Marrakech – a moment to change from everyday life in our remote mountains…
for example by enjoying the food variety and the huge range of different tastes we cannot find in the High Atlas… ice-cream, pizza, burger, fast food, slow food, juices, avocados, strawberries, cake, tarts, cheese, cappuccino, … chinese, italian, indian, american, … oh so yummy!!!
one of our this year’s healthy Id’ treats:
sugar-lactose-gluten-free chocolate pralines
very dark chocolate melted
coconut flakes grounded
sesame or linseeds grounded
nuts, pumpkin seeds, chia, etc. grounded
dates, cranberries, goji berries,…
orange flower water
mix all ingredients well and press small balls in shape, put them in little paper forms – yummy!
wishing you and yours a very happy feast-day and tabark’Allah! Id’ moubarak said!
happy ‘Id to all my Muslim readers, and peace and love for everyone!
wishing you a lovely celebration.
we celebrate this years ‘Id mostly with toothfriendly, natural and wholesome food and sweets
and are continuing the sugarfree and health-concious path we began to take this summer, inchaallah.
I never thought I would be able to feel so unattached to chocolate and sweets – but it is indeed a liberating feeling to know that I can live and really feel good without it, if I want, alhamdulillah.
the consistent sugar-abstinence last Ramadan made it possible for me to quit my sweet cravings and to vastly reduce our sugar intake. we also are much more aware now of how and what we eat, of our wheat-, processed-food-, fruit-, dairy-, etc consumption.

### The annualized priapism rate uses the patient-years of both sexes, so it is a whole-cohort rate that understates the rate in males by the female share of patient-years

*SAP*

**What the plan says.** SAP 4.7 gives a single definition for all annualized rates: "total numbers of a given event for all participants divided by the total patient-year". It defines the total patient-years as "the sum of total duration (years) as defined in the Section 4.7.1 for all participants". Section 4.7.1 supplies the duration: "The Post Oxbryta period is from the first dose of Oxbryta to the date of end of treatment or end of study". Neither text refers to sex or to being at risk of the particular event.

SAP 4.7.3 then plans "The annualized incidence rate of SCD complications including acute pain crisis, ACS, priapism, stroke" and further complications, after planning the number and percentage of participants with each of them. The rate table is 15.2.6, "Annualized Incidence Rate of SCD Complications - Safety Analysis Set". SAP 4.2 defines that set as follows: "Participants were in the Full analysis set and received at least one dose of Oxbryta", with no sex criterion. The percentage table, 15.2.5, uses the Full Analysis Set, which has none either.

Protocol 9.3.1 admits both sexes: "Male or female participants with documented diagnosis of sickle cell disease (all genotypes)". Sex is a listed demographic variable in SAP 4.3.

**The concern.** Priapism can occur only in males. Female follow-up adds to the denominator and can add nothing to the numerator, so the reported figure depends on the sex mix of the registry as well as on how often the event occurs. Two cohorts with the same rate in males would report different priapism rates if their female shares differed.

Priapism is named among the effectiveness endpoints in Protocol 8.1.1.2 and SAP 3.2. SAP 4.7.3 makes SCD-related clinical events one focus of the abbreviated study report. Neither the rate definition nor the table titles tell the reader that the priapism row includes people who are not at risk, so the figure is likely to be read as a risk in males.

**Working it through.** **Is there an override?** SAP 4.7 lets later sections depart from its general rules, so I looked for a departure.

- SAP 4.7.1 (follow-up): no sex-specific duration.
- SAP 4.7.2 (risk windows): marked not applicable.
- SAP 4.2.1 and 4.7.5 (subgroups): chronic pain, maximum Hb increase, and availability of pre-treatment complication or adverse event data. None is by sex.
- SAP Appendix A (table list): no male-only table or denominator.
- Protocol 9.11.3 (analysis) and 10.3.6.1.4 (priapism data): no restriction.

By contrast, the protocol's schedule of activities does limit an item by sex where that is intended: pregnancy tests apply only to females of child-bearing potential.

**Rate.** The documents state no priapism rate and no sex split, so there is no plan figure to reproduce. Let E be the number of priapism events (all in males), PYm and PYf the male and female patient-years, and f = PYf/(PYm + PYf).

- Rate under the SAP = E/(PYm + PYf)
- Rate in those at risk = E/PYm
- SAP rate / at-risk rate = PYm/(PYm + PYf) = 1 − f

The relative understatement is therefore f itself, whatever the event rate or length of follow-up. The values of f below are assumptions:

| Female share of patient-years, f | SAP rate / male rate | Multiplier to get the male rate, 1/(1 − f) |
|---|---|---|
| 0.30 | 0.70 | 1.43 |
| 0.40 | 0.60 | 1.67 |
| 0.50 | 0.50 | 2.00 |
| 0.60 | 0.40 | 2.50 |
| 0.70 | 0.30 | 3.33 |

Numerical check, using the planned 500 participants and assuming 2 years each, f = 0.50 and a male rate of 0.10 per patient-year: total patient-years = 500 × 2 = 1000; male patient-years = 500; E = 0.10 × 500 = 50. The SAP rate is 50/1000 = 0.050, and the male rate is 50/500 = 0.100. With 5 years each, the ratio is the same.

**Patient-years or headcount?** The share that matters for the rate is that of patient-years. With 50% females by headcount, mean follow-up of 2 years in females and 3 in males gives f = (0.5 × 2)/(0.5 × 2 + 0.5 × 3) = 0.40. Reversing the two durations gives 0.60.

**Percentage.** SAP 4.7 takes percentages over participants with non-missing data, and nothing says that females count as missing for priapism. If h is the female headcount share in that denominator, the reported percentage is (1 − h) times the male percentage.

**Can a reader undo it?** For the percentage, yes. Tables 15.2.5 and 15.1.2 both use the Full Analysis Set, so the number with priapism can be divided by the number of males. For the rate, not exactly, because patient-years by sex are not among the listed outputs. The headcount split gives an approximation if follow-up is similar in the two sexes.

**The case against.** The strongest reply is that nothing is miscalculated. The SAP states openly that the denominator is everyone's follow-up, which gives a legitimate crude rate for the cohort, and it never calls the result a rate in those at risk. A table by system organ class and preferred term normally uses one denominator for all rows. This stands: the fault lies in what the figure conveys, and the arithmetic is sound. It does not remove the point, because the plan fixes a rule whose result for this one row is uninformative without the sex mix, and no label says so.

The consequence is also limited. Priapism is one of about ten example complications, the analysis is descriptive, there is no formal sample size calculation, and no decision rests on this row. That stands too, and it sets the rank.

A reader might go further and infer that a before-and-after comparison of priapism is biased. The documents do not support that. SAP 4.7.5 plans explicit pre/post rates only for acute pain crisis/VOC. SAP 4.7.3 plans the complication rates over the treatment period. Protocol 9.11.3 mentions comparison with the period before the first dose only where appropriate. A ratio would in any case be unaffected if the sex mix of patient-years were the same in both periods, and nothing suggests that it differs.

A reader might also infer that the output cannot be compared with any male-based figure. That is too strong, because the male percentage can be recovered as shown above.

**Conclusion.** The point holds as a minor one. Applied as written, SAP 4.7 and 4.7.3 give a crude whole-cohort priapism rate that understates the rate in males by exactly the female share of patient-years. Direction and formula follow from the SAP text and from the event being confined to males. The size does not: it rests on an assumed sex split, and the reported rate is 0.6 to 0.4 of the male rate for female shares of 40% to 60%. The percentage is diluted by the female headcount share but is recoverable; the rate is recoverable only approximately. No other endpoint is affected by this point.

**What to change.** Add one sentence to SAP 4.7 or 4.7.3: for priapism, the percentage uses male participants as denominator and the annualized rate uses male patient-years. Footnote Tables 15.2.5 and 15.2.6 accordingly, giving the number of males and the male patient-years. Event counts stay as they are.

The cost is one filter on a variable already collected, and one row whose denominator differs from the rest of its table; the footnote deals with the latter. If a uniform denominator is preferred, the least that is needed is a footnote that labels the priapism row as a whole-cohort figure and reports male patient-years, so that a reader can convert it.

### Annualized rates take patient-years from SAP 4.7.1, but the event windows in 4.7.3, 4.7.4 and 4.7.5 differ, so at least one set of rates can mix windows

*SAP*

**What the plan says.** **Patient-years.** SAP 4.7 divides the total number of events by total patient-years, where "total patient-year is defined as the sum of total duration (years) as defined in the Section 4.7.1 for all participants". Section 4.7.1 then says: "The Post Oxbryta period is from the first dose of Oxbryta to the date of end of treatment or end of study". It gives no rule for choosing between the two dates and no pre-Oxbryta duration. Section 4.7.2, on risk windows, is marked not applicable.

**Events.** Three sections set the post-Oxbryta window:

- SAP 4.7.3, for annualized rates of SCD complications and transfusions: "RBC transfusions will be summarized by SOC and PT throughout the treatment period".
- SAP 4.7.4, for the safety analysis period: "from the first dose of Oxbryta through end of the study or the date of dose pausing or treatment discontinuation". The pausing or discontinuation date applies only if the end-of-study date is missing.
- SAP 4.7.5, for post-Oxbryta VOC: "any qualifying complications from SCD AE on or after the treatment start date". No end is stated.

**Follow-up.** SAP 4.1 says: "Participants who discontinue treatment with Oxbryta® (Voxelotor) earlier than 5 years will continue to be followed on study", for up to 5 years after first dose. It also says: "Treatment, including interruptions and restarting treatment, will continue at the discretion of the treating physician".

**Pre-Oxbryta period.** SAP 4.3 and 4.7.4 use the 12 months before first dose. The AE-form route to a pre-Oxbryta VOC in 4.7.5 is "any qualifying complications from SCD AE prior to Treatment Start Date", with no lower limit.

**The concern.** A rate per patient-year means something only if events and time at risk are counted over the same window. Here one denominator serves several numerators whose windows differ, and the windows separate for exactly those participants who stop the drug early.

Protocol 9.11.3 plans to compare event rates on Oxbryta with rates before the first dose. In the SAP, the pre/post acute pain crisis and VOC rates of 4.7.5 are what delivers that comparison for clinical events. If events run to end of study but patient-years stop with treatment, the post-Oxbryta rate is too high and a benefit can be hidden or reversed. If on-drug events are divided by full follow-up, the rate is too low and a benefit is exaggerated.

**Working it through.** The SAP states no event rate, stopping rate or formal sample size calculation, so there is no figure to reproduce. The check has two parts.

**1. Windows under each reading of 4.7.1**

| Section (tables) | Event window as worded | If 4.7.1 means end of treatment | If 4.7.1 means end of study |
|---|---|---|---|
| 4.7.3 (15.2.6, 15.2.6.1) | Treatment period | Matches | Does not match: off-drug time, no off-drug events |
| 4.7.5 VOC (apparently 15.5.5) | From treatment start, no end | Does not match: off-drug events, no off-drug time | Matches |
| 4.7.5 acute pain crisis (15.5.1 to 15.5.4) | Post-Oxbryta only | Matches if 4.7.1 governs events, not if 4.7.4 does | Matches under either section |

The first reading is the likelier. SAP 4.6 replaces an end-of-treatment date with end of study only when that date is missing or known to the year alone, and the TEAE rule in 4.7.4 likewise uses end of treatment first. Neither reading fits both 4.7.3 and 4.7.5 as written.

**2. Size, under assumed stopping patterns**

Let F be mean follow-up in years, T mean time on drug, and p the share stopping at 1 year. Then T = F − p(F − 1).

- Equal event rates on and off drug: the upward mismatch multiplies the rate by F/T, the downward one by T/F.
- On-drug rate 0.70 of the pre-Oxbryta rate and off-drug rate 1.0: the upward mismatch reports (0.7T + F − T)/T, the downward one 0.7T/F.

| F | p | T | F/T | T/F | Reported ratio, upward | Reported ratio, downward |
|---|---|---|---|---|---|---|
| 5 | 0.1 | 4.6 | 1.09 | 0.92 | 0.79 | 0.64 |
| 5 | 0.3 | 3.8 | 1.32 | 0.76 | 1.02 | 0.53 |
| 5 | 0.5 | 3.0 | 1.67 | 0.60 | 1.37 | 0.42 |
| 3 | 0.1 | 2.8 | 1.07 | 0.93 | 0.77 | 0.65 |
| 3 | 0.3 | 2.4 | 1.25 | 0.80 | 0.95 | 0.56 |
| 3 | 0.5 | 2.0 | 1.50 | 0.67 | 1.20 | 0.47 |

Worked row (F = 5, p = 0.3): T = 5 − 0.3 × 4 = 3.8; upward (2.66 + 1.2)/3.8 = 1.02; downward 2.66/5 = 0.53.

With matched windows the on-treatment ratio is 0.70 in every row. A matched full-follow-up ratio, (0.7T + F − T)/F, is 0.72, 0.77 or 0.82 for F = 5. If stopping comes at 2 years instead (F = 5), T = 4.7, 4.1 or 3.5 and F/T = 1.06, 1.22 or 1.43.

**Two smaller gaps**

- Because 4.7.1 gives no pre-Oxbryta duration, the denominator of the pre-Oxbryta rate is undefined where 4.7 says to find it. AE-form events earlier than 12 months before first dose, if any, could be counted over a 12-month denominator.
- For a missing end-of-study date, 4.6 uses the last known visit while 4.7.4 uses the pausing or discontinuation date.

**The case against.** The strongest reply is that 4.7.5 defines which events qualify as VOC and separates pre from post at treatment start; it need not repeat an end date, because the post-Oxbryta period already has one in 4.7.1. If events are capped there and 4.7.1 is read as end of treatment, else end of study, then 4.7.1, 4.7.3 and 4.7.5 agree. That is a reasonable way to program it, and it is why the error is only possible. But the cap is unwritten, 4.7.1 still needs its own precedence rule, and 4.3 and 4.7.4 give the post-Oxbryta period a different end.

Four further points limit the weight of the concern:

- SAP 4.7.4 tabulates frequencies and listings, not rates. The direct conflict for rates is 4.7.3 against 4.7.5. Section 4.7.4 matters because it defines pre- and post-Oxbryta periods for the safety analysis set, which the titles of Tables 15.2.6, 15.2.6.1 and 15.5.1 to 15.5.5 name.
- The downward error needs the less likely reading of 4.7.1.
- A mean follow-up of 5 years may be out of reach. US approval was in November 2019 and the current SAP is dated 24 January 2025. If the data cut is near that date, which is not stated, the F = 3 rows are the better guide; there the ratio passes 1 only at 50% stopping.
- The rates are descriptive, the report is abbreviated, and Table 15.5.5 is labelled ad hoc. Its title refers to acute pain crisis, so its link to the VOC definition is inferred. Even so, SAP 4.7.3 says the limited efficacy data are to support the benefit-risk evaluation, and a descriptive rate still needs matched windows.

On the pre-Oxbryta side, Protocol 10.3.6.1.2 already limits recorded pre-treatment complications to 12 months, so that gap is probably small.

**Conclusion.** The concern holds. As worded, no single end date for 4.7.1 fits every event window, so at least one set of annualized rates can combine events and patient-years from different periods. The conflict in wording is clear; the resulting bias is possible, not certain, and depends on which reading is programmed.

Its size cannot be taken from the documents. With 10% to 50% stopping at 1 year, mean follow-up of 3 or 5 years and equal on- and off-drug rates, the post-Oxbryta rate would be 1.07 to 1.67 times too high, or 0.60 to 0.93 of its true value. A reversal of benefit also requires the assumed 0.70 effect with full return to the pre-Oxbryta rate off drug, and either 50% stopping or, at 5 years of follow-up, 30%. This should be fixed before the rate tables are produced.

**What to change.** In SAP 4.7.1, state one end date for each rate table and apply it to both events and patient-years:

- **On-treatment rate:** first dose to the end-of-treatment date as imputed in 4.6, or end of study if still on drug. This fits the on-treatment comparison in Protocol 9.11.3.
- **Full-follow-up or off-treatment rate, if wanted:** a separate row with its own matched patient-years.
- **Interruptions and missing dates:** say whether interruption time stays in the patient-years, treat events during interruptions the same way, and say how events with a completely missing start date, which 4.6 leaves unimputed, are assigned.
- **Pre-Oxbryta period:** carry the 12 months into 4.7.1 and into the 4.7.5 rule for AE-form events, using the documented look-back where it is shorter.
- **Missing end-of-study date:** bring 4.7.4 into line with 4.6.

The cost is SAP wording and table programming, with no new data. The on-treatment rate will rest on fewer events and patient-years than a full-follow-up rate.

great inspiration I found in looking back how our ancestors ate, how our dear prophet Muhammad (sas) lived and what he ate, what nature offers and also from these people here and here and over there, there, there and there.
Although I prefer not to spend many hours in the kitchen during this sacred month, the meals for Iftaar (breaking the fast-meal in the evening) and Suhoor (snack before dawn and before beginning the fasting day) have to be well planned, balanced in vitamins, minerals and fiber, as they are the only meals in 24 hours.
All the nutrients and liquids the body needs, have to be taken then – that asks for some organisation to provide all of it, and taking care of our health in this way can be seen as an act of worship itself, inchaallah.
We love fried things out here and the typical moroccan Ramadan food is very sweet and heavy.
So I always have to make sure that there are enough fresh fruits and vegetables as well.
And this Ramadan, due to some severe tooth caries/cavity, I banished and totally eliminated white sugar from our diet and replace it with xylitol, stevia and honey – works quiet well, alhamdulillah.
planning and preparing.
fresh vegetables from our garden, alhamdulillah.
making tuna-dip, an evergreen favorite of ours.
some ideas here (I vary in adding herbs, tomato, spices, vegetables):
bless you and enjoy your meals, bismillah!